11     difficult, and we believed that it was imperative to have an evacuation

12     plan that everybody was happy with and prepared for, so -- because if

13     the -- once the evacuation was announced, should it be necessary, then it

14     had to happen very quickly, within hours, not within days or weeks.  And

15     we're not dealing with, I told you before, purely military personnel on

16     this mission, there are a lot of the personnel were civilians who had

17     very little experience with missions.

18             MR. DJURDJIC: [Interpretation] Thank you.  I seek to tender this

19     document, Your Honour.

20             JUDGE PARKER:  Yes, it will be received.

21             THE REGISTRAR:  That will be assigned D00164, Your Honours.

22             MR. DJURDJIC: [Interpretation]

23        Q.   Witness, while you were in Kosovo until the 24th, do you know of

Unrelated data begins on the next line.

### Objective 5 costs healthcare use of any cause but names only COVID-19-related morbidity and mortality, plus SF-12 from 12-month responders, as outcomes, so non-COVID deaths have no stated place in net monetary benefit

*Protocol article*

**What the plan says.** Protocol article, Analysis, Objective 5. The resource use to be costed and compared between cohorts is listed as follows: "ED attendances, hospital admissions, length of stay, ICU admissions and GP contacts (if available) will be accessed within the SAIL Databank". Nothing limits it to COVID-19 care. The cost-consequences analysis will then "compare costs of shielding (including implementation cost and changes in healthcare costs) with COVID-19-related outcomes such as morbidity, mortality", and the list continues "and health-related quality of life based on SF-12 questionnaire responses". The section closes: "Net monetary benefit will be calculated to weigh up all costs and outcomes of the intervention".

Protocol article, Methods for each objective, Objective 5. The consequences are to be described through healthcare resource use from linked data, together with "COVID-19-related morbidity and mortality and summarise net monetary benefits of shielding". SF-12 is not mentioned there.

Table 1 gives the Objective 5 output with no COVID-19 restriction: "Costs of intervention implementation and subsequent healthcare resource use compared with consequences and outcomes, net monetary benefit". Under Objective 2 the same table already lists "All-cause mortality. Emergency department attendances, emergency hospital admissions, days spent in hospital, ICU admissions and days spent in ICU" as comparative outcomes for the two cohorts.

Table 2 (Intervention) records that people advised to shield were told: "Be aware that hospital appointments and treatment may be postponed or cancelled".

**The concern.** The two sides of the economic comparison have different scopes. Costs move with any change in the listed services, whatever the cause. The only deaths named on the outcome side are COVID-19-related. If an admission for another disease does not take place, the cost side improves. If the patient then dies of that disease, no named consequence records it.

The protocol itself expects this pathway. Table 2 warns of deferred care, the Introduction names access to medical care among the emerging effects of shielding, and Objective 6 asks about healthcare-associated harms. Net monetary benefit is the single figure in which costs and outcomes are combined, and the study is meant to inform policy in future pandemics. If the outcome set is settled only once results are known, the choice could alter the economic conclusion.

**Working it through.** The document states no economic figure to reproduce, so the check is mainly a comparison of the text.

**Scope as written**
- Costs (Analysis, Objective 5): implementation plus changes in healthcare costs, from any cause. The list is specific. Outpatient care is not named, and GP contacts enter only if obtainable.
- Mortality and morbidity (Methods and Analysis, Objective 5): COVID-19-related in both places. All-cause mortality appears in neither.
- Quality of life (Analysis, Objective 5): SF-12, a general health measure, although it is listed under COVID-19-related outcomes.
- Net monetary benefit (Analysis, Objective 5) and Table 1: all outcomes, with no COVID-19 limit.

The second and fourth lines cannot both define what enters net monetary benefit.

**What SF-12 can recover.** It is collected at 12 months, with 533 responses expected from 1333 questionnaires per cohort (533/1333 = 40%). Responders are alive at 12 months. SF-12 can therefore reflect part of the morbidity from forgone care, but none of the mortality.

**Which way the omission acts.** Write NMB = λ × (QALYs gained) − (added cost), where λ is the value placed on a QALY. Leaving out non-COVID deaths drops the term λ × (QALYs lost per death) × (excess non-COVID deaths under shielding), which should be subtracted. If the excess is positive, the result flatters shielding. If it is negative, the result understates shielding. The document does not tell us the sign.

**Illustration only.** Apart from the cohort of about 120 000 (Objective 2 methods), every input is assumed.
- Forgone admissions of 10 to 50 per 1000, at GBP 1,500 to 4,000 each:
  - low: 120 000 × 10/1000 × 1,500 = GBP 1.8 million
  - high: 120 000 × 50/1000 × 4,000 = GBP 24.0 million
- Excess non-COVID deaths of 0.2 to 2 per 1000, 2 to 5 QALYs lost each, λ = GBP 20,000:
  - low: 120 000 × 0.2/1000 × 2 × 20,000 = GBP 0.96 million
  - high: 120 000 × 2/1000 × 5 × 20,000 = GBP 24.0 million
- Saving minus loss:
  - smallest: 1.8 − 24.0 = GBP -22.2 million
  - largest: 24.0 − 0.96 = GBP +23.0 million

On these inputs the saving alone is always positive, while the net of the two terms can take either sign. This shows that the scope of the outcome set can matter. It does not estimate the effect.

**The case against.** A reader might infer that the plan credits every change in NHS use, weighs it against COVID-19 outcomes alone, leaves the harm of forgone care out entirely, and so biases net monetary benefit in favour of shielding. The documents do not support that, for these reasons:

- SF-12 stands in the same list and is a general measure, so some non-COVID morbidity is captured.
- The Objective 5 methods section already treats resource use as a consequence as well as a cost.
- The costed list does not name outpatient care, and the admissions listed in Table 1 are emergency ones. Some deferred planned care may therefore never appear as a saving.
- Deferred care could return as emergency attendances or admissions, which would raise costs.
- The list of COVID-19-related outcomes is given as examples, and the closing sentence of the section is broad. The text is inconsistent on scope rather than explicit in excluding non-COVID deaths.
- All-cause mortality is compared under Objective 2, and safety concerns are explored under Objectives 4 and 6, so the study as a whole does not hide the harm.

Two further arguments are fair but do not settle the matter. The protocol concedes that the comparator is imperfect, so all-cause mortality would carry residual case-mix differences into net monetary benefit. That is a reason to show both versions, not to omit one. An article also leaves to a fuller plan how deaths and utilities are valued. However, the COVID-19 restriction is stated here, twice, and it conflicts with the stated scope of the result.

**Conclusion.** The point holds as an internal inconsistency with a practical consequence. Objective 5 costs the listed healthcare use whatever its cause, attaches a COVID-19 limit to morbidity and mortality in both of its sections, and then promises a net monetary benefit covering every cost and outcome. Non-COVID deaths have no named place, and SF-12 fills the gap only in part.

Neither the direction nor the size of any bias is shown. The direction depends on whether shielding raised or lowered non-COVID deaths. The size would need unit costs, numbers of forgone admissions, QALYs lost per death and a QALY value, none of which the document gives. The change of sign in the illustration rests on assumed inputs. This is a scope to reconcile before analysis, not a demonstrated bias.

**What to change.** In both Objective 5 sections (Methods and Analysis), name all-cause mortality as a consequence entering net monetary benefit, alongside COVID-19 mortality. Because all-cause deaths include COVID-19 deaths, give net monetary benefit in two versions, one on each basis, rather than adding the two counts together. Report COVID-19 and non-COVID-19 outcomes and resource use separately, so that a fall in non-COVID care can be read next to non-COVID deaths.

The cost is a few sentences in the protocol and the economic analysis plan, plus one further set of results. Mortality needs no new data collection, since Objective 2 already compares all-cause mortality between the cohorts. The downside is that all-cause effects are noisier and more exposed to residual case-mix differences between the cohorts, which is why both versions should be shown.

24     any situations in which certain villages were vacant of their Albanian

25     population because that population had joined the KLA?

Page 5371

 1        A.   No, I did not personally, no.

 2        Q.   Thank you.  Given that you are very familiar with

 3     Kosova and Metohija during the relevant time, could you tell me this:

 4     Where was the focus of all activity in Kosovo, and I don't mean the

 5     Verification Mission, but the forces of the FRY and KLA?

 6        A.   Well, there were certain pockets, as you well know, of activity,

 7     there was a pocket in Podujevo; and to the west of it, there would have

 8     been pockets in Stimlje, there would have been Orahovac, I mean, all over

 9     the place there were pockets, Jablanica where Haradinaj had his

10     headquarters.  That was a little area to the -- not exactly Jablanica

11     because that's where he was, but on the peripheries of that area.  So

12     yes, there were many areas where the KLA had activity and the VJ and MUP

13     had an interest.

14        Q.   Would you agree with me that for the most part activities took

15     place in the villages?

16        A.   That's where most of the damage and fighting took place, yes.

17        Q.   Can you describe for me the yard of a typical countryside